by Vincent Giordano
Burmese Lethwei, also known as Burmese boxing in the West and Myanmar traditional boxing in Myanmar, is a bare-knuckle fighting sport well known for its traditional fighting technique and the durability of its competitors. Fighters wrap their hands with only a thin gauze wrap and tape. There are no gloves used, and head-butts and throws are allowed. No judges oversee the matches to determine a points victor. The only way to win is to stop your opponent by a knockout, technical knockout or by a doctor stoppage. If there is no definitive winner then the match is declared a draw.
In ancient times, Lethwei was referred to as the sport of warriors. In the smallest towns and largest cities, men worked hard to develop their boxing prowess. Tournaments were held on every festival holiday, and fighters were handsomely rewarded for their style and skill. Until the time of the last Burmese king in the late 1800s, the best warriors were designated as “Royal Boxers”, and their names were recorded on the royal treasury rolls.
For decades, due to the country’s controlling military junta, Lethwei remained confined to Myanmar and had little outside exposure. However, the sport is being revitalized due to the opening of the country to the outside world in 2011.
Lethwei began its slow climb back to notoriety after it attracted the attention of local businesspeople who saw the sport as a commodity that could be built up within Myanmar and possibly exported to the international community.
One benefit of this surging interest has been the staging of many large-scale tournaments in major cities such as Yangon and Mandalay, and the rise of modern training camps, several of which have been sponsored by interested businesspeople. In contrast, many camps beyond the major cities are rudimentary and operate under deep financial hardship.
“It’s been a continual struggle to keep our camp going,” says Saya Ko Aung Pawe Mg, the head of the Yangon-based Aphyu Yaung Thwat Tit Lethwei Club. “All we have is this street in our community to train in. People know us and allow us to train here. We have no ring, very little equipment, but we train hard every day, twice a day. We take every fight we can get to help support the fighters and our small camp.” Aphyu Yaung is a testament to the struggle Lethwei fighters face when they try to survive without any sponsorship or outside support.
One of the more successful camps in Yangon is Nagaman, a spacious facility with a full-sized elevated ring, the product of generous funding from a local businessman. “The financial sponsorship keeps the fighters focused on training and competing,” explained Saya Kyaw Soe, Nagaman’s head trainer. “Life can be tough when a fighter has to worry about working and his family. Here he focuses on training to win and nothing else.”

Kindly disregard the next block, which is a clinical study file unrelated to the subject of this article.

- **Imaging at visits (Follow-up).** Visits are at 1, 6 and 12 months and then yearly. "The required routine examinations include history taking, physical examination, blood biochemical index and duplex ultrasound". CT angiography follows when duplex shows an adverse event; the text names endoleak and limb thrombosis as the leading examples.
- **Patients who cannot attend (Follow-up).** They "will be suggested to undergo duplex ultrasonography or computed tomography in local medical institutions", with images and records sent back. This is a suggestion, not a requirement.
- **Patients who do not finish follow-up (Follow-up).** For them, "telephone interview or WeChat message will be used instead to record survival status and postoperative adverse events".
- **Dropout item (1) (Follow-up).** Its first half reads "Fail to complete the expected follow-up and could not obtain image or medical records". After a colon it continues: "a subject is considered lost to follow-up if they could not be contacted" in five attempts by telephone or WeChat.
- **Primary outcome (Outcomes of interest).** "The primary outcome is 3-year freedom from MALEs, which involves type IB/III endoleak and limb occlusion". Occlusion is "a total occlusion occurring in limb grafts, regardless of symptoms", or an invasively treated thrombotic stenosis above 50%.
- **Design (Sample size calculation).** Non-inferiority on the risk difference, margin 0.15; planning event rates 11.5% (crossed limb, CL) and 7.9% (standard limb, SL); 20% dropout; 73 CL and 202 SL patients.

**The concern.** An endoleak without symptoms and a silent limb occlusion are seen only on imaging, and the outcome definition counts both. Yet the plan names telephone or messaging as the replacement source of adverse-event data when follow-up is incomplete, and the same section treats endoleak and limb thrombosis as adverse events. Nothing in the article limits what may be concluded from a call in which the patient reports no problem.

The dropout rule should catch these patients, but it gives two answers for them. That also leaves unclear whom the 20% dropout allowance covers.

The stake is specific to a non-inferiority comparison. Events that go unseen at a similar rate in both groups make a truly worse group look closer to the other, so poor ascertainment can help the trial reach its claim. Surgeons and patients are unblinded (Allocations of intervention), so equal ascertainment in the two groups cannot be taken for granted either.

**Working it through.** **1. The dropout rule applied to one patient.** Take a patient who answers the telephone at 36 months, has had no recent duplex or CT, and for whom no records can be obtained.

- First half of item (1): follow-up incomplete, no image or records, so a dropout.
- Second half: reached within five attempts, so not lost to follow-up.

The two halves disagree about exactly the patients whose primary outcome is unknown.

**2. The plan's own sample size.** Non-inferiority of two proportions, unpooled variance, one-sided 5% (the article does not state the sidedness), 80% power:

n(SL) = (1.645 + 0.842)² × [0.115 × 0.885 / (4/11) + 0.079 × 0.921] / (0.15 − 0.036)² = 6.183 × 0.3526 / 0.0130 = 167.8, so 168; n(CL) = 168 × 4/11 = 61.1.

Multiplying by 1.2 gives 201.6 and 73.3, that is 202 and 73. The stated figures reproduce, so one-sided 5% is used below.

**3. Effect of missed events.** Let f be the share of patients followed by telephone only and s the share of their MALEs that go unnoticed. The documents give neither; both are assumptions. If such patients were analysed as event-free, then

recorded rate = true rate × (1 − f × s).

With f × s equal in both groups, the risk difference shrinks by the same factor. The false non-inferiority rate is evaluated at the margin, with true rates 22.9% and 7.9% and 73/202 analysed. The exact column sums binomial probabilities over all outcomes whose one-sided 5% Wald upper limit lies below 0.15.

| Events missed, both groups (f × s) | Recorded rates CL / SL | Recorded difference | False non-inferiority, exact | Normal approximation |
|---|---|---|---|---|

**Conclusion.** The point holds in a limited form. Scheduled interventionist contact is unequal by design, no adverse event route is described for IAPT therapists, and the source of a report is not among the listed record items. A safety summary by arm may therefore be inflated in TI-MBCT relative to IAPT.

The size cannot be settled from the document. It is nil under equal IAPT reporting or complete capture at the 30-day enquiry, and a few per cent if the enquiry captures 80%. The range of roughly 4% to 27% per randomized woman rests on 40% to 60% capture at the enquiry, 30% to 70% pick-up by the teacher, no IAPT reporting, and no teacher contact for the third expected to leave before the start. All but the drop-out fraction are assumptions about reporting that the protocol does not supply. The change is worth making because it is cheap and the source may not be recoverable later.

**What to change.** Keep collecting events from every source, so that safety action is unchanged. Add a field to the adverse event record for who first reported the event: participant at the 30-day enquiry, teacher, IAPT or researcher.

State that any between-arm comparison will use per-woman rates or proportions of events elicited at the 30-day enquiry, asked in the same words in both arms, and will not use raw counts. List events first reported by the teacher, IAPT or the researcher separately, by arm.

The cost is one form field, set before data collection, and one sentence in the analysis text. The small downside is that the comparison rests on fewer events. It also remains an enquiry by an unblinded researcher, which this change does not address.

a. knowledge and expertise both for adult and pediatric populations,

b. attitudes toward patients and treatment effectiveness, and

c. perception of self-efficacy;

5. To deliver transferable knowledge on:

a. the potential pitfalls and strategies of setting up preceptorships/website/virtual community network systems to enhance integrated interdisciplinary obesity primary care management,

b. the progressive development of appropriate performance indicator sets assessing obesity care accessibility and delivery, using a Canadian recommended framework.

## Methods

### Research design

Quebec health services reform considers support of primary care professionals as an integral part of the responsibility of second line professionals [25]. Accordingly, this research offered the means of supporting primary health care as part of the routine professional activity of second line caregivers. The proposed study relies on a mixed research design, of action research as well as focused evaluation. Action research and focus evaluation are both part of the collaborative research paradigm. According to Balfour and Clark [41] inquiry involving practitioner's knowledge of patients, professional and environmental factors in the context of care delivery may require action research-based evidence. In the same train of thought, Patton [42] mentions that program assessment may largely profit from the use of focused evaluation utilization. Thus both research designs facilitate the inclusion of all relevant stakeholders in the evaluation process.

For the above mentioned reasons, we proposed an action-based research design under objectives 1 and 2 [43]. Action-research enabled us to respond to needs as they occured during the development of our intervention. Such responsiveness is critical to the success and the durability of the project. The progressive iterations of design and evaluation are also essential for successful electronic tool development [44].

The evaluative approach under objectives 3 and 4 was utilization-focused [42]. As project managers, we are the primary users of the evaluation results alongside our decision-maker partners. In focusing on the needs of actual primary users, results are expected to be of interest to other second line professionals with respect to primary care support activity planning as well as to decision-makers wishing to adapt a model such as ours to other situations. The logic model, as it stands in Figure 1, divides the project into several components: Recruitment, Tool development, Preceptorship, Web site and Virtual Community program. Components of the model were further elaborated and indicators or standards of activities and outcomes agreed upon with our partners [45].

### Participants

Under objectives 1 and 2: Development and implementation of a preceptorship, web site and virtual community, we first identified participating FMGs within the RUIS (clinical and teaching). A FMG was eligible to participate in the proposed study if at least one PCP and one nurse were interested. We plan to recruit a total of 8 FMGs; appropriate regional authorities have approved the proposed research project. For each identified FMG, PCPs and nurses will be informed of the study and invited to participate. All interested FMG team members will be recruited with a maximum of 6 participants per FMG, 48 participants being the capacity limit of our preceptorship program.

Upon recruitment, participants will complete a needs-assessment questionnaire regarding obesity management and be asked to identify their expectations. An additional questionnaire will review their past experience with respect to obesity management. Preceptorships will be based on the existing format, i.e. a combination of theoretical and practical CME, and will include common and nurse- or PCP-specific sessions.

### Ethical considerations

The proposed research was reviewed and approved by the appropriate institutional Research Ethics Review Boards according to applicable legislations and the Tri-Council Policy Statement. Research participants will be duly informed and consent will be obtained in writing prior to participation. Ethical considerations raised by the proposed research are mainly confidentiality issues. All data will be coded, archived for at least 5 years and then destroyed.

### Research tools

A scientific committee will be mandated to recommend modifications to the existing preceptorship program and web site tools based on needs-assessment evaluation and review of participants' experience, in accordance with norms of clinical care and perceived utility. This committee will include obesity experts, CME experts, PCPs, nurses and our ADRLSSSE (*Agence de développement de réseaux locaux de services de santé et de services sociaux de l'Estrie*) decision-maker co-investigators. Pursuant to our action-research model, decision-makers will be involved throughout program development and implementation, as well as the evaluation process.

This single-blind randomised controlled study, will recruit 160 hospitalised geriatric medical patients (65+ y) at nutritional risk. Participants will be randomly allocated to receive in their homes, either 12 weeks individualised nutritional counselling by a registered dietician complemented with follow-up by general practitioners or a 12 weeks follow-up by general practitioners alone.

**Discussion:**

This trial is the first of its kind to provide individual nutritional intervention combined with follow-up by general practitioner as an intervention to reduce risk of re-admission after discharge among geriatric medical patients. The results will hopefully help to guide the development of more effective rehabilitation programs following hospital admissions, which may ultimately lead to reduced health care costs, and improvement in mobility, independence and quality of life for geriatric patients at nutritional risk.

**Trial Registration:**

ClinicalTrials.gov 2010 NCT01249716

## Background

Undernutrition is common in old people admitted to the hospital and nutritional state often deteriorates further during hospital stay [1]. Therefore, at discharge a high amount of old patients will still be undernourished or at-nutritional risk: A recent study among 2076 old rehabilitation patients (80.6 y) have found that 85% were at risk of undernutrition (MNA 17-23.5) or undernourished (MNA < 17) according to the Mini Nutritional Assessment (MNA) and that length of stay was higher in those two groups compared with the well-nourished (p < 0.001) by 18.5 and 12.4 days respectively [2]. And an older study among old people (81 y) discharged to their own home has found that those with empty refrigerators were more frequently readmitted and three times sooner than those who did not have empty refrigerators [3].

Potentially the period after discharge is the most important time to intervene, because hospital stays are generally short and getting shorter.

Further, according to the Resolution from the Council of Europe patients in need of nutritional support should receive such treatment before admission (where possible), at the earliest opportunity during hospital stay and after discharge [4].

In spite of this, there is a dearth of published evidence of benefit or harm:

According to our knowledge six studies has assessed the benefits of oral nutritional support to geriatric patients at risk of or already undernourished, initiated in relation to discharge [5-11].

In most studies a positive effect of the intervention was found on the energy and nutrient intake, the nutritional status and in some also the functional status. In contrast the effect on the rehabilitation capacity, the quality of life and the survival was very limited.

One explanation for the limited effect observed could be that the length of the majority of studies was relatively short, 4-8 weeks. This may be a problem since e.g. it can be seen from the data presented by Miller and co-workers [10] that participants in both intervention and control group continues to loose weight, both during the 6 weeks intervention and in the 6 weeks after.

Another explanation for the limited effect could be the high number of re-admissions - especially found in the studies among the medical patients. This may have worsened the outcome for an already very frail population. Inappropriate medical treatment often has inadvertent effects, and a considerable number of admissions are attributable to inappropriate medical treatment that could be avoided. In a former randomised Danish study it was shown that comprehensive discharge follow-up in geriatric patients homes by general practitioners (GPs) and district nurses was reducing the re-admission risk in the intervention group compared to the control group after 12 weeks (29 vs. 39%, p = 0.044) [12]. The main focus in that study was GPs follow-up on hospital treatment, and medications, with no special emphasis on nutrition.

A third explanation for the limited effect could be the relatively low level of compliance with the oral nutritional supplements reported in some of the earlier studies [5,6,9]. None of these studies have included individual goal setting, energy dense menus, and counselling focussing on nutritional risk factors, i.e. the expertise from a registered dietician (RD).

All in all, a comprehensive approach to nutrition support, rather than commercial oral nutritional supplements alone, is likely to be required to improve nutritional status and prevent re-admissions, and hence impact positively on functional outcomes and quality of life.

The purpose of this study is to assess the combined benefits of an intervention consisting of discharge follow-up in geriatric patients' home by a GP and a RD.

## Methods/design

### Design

Many Lethwei camps are in a similar position to Aphyu Yaung in that they leverage minimal resources to turn out tough fighters. Another camp that is navigating a different path for its fighters is the Thut Ti Lethwei Club run by Saya Win Zin Oo. Saya Oo has long been a fixture on the Lethwei circuit. He is known as the ambassador of Lethwei for having assisted the many foreigners who have attempted to compete or train in Lethwei over the last two decades.
Thut Ti doesn’t have sponsors or donors, but instead derives its income in part from teaching Lethwei to those who want to learn the sport but not fight in the ring. “Our fighters help teach the classes and make money that way. When they fight, the camp gets only 10 percent, and the fighter gets 90. The idea is for the camp and everyone in the camp to be self-sufficient,” says Saya Oo. The fighters at Thut Ti train in the afternoon, and anyone who is preparing for their fights will train then. The open training sessions take place in the morning and evening, so there’s no conflict between fighters and people attending classes.
Lethwei continues to evolve and build within Myanmar, but the sport still has a long way to go. International exposure has been limited, with Singapore taking the lead by hosting several events. In rural areas, small camps produce regional fighters who will compete during holidays like Thingyan and in brutal flag fights, which have an unlimited final round. These fighters will fight their way up through the ranks to compete in the bigger tournaments for larger paydays and a chance at being a champion. The sport gives hope to the rural poor, who see Lethwei as a way out of their dire situation.
Lethwei has survived through decades of turmoil and hardship. It has yet to attract international mainstream appeal, but it remains a symbol of hope for many Burmese youth who fight each day for a better tomorrow.
The original article was published online by the now defunct Fight Sport Asia website on August 13, 2015. It is duplicated here without any modifications or updates.
Story and Photos ©2015 Vincent Giordano. All rights reserved.
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